Lewis & Clark: The Journey of the Corps of Discovery
1997 | Documentary/Series | English | 1 season (2 episodes). Each episode is 120 minutes
President Thomas Jefferson seized the opportunity when France, desperate for money to finance its war against Britain, offered to sell the huge land west of the Mississippi for $15 million. The year was 1803, only 27 years after the start of the American Revolution. Referred to as the The Louisiana Territory, it doubled the size of America and protected the country’s vulnerable left flank. But Jefferson soon realized that before the land could be settled, it had to be explored. He had three primary goals in mind: to find a water route from the Mississippi River to the Pacific, to learn about the natives occupying the land, and to establish sovereignty over the entire region. On May 14, 1805, Lewis & Clark were given $2,500 by the government, 33 men, including geologists and map makers, and set out from St. Louis, navigating upstream on the muddy Missouri River. Throughout their expedition, they had to deal with the native Indians, some friendly, some not so much. The expedition was fortunate encountering Sacagawea, a young Shoshone woman married to French trader Toussaint Charbonneau. Both were very familiar with the land and its inhabitants. The expedition returned to St.Louis on September 23, 1806. They were unable to find a water route to the Pacific, but they succeeded in documenting more than 100 new animals, 178 plants, and they provided 140 maps of the region. The expedition lasted 864 days and covered more than 8,000 miles. How fortunate: it’s all been captured in this brilliant documentary.
Why Stream This DOCUMENTARY?
National Educational Media Network, USA: Winner, Silver Apple Award for Best Documentary
PGA Awards: Winner, Vision Award for Best Television Documentary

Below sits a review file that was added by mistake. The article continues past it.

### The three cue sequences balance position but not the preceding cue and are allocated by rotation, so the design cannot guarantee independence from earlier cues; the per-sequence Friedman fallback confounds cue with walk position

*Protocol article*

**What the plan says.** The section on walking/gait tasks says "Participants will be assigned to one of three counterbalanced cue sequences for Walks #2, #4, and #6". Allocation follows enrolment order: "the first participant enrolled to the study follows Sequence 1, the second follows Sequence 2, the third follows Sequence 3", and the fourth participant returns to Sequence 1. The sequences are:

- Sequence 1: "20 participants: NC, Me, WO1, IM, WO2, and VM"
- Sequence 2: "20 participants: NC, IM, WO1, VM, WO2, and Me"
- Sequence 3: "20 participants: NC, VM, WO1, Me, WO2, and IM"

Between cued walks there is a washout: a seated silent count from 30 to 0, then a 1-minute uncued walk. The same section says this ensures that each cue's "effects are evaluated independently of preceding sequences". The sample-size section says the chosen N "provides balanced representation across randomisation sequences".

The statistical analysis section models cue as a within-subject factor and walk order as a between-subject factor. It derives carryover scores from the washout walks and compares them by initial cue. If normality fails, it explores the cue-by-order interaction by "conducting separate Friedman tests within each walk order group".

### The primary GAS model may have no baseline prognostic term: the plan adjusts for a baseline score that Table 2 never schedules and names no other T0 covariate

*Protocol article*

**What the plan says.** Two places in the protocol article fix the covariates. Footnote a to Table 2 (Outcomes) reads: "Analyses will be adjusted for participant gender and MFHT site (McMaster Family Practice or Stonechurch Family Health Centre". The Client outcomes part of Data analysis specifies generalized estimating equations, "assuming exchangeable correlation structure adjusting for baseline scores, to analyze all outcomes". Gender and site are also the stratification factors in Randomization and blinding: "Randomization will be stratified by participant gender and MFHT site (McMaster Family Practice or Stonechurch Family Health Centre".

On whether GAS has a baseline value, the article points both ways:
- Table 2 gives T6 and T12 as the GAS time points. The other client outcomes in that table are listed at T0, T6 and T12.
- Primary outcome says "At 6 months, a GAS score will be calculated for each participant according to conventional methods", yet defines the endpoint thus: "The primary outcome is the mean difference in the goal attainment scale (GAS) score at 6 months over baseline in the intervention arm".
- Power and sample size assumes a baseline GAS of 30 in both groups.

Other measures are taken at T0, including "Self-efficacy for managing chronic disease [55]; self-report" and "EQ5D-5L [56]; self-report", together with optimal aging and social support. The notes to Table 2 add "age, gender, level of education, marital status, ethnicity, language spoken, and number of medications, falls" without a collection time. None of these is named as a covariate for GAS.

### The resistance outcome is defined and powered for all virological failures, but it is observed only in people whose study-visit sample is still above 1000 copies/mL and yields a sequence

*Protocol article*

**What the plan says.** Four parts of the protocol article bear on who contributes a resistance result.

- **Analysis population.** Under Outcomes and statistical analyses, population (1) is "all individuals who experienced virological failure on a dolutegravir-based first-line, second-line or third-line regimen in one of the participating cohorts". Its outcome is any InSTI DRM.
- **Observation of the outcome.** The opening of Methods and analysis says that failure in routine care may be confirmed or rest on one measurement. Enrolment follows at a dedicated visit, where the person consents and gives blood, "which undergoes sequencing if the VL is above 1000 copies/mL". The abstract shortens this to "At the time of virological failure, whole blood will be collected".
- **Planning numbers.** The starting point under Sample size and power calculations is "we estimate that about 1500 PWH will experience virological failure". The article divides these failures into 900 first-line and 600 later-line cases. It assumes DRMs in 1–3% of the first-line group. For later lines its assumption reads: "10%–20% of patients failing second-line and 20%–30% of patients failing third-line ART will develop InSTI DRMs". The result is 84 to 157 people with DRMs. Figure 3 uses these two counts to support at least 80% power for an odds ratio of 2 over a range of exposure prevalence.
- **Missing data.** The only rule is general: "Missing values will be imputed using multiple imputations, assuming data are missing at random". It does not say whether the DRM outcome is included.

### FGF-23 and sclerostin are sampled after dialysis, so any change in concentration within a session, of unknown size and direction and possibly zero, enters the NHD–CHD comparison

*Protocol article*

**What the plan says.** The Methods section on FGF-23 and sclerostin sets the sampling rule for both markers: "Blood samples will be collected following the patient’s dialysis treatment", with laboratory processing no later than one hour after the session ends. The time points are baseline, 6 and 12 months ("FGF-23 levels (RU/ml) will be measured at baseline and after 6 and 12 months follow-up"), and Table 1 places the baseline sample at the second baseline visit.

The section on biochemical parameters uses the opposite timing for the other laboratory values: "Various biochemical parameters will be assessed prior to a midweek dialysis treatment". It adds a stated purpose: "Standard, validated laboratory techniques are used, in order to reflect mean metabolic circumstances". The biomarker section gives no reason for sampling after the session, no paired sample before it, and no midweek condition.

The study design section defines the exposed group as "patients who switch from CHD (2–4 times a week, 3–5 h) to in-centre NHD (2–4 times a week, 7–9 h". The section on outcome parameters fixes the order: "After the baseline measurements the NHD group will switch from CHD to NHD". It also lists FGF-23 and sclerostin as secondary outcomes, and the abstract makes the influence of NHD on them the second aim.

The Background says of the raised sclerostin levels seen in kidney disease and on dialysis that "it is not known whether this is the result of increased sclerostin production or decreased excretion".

Western Heritage Awards: Winner, Bronze Wrangler Award for Best Western Documentary
Western Writers of America: Winner, Spot Award, Best Documentary Script
Now streaming on:
It’s a visually stunning account of the 1804-06 expedition ordered by President Jefferson and headed by Meriwether Lewis and Lt. William Clark. Ken Burns reports what the two men saw, experienced and accomplished. Striking photography, superb editing, informative reportage and some illuminating anecdotes characterize this fine documentary.
YOU MIGHT ALSO CONSIDER:
A 2020 adaptation of James Herriot’s endearing memoirs of his days as a veterinarian in a small village in Yorkshire, England…
This searing documentary traces the origins and history of voter suppression in American political history. We no longer require voters to pass incomprehensible literacy tests or pay poll taxes…
Two days before Christmas, in 2008, General Motors closed its plant in Moraine, Ohio, a small town outside Dayton. 10,000 people became unemployed (…)
If you found this site helpful, please recommend it to a friend. We also welcome your comments.
firstname.lastname@example.org / call 917-439-3364
P.O. Box 20038
New York, N.Y. 10075
Follow us on social media: